About The Name

If you have been around the LabVIEW forum for a little while you will recognize the title of this site as a play on my long-time signature line. Despite what some people think, I am not referring to myself, though I won’t tell you what it is referring to – that would spoil the surprise.

I suppose that in some ways Not A Tame Lion is a very bad name because it really tells you nothing about what this site is about. On the other hand, it is also in some ways a very good name because it points like a signpost to the contributions that I have made to the user forum. True, those postings are at times irreverent. For example, when someone goes into a 4 or 5 paragraph description of their intended project and ends with the question:

Can I do this in LabVIEW?

I sometimes can’t resist the urge to post an answer that simply says:



After which, of course, I will post a real answer. On the whole, I try to be helpful and (even if I don’t know the answer) I try to ask questions that will serve to move the conversation forward. Which brings us to the point of this site…

Perhaps it’s because my Grandmother was a school teacher (a one-room schoolhouse in rural Iowa), or perhaps its because learning was always a priority when I was growing up; but I have never felt that knowledge was something that should be squirreled away and kept secret. This is particularly true in technical endeavors where so much can be at stake.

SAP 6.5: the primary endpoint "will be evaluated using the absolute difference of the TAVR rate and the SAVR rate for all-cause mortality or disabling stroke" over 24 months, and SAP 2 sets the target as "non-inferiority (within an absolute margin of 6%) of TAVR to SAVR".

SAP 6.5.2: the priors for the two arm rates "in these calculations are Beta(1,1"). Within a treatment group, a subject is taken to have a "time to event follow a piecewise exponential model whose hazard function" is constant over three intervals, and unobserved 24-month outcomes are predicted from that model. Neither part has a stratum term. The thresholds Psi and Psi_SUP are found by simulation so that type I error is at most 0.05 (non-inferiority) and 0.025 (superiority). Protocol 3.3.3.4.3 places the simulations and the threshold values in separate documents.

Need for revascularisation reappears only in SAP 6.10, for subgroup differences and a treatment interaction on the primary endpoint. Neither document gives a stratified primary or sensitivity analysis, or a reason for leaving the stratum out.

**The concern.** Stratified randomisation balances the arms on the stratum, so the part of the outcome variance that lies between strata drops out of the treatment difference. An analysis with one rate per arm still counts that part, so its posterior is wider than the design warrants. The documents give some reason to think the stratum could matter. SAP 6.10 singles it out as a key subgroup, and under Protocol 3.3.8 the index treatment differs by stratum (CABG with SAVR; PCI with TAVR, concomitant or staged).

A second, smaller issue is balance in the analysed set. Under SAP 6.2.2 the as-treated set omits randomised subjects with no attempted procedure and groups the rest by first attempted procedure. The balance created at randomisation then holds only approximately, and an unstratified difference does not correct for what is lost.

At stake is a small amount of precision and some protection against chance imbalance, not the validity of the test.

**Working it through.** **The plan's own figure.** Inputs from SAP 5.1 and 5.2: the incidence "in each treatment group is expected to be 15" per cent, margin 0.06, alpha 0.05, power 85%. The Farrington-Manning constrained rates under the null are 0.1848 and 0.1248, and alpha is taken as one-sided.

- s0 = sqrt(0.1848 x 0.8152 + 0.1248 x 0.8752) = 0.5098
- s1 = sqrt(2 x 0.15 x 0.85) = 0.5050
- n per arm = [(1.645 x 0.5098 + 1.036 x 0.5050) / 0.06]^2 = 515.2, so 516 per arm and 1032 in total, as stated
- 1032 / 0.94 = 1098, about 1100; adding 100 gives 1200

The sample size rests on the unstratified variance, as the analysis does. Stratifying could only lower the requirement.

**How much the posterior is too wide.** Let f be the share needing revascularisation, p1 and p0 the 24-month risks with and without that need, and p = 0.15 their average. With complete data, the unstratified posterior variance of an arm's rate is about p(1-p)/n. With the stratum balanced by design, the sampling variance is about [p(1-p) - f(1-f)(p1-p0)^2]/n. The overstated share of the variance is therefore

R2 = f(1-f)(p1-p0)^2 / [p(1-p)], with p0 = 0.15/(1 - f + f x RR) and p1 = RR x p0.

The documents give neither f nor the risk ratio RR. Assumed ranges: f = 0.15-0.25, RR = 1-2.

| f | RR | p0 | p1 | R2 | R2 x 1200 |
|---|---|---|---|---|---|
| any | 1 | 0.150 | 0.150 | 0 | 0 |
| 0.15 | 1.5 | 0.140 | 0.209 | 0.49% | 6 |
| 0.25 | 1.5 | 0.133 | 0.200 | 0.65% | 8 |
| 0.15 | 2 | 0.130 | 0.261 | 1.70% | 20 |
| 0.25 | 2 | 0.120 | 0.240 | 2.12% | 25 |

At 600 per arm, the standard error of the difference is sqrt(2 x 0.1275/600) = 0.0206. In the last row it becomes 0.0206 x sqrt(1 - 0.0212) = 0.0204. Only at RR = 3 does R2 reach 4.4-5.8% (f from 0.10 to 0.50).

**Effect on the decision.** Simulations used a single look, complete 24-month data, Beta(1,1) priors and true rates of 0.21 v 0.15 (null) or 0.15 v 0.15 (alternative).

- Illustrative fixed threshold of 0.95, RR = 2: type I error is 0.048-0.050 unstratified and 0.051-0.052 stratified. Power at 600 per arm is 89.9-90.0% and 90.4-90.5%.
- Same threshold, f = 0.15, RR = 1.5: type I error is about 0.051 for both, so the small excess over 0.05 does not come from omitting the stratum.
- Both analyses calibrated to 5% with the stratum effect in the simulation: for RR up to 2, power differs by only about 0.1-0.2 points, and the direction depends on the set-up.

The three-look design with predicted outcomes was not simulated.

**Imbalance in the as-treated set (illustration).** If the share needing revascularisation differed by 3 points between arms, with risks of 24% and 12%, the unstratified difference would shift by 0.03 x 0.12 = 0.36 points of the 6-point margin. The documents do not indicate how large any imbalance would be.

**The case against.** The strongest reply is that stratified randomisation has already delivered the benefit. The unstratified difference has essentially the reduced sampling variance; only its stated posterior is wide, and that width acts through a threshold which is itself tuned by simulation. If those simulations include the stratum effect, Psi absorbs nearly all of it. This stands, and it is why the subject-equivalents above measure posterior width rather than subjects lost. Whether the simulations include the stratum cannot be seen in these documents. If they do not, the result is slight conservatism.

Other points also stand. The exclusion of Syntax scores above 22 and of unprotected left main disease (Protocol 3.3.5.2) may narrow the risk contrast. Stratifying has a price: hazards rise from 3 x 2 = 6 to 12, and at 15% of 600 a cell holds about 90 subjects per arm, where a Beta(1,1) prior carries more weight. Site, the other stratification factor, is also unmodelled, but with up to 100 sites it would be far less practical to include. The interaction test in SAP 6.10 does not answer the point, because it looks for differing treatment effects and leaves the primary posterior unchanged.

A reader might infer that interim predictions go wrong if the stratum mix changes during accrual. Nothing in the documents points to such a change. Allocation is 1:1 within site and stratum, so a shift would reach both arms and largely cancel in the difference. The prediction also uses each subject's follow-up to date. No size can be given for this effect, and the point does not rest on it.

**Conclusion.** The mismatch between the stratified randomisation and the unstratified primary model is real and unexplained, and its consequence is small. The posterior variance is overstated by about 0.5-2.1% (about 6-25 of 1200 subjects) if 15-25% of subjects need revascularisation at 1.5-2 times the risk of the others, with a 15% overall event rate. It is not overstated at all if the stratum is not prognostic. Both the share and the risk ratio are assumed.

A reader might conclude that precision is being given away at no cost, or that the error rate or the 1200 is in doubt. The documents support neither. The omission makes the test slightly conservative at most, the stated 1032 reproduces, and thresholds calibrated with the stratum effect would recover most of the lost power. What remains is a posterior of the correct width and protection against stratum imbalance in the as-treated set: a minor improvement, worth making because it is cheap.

The point of this site is, simply put, learning through what I hope will be come vibrant, passionate conversation. As you explore you will see what I have planned and what I have up and running now. I would recommend that you register for the site so you can keep up to date on where things are.

The Tag Line…

Before closing I suppose I need to say a few things about the tag line too. This is one thing that should not be misunderstood. Safety, as referenced in the tag line is not talking about the process of making the systems we create safe to operate. That form of safety is an absolute requirement. There is never a good excuse for deploying a system incorporating flaws that could reasonably present a danger to life, limb, equipment or data.

The safety the tag line mentions is more along the lines of “playing it safe”. Several years ago a singing duo named Dead Can Dance recorded a song that discussed all the serious, deadly trouble people can get into when they exhibit such troublesome personality traits as loyalty, honesty, and morality — and in the end cynically concludes:

“…lucky is the man with none…”

The point is that doing the right thing isn’t always “safe”. It can make you unpopular, and it can even make you a target. If it hasn’t happened to you already, you will someday encounter a situation where you will lose a job, position or reputation because you did the right thing. There will be situations where you will be penalized for not being, “a team player”.

Now I can’t tell you what to do in these cases — “go along, to get along” can sound awful good sometimes. It can also seem very reasonable and pragmatic, so the decision is yours.
But for myself, “safe” is vastly overrated.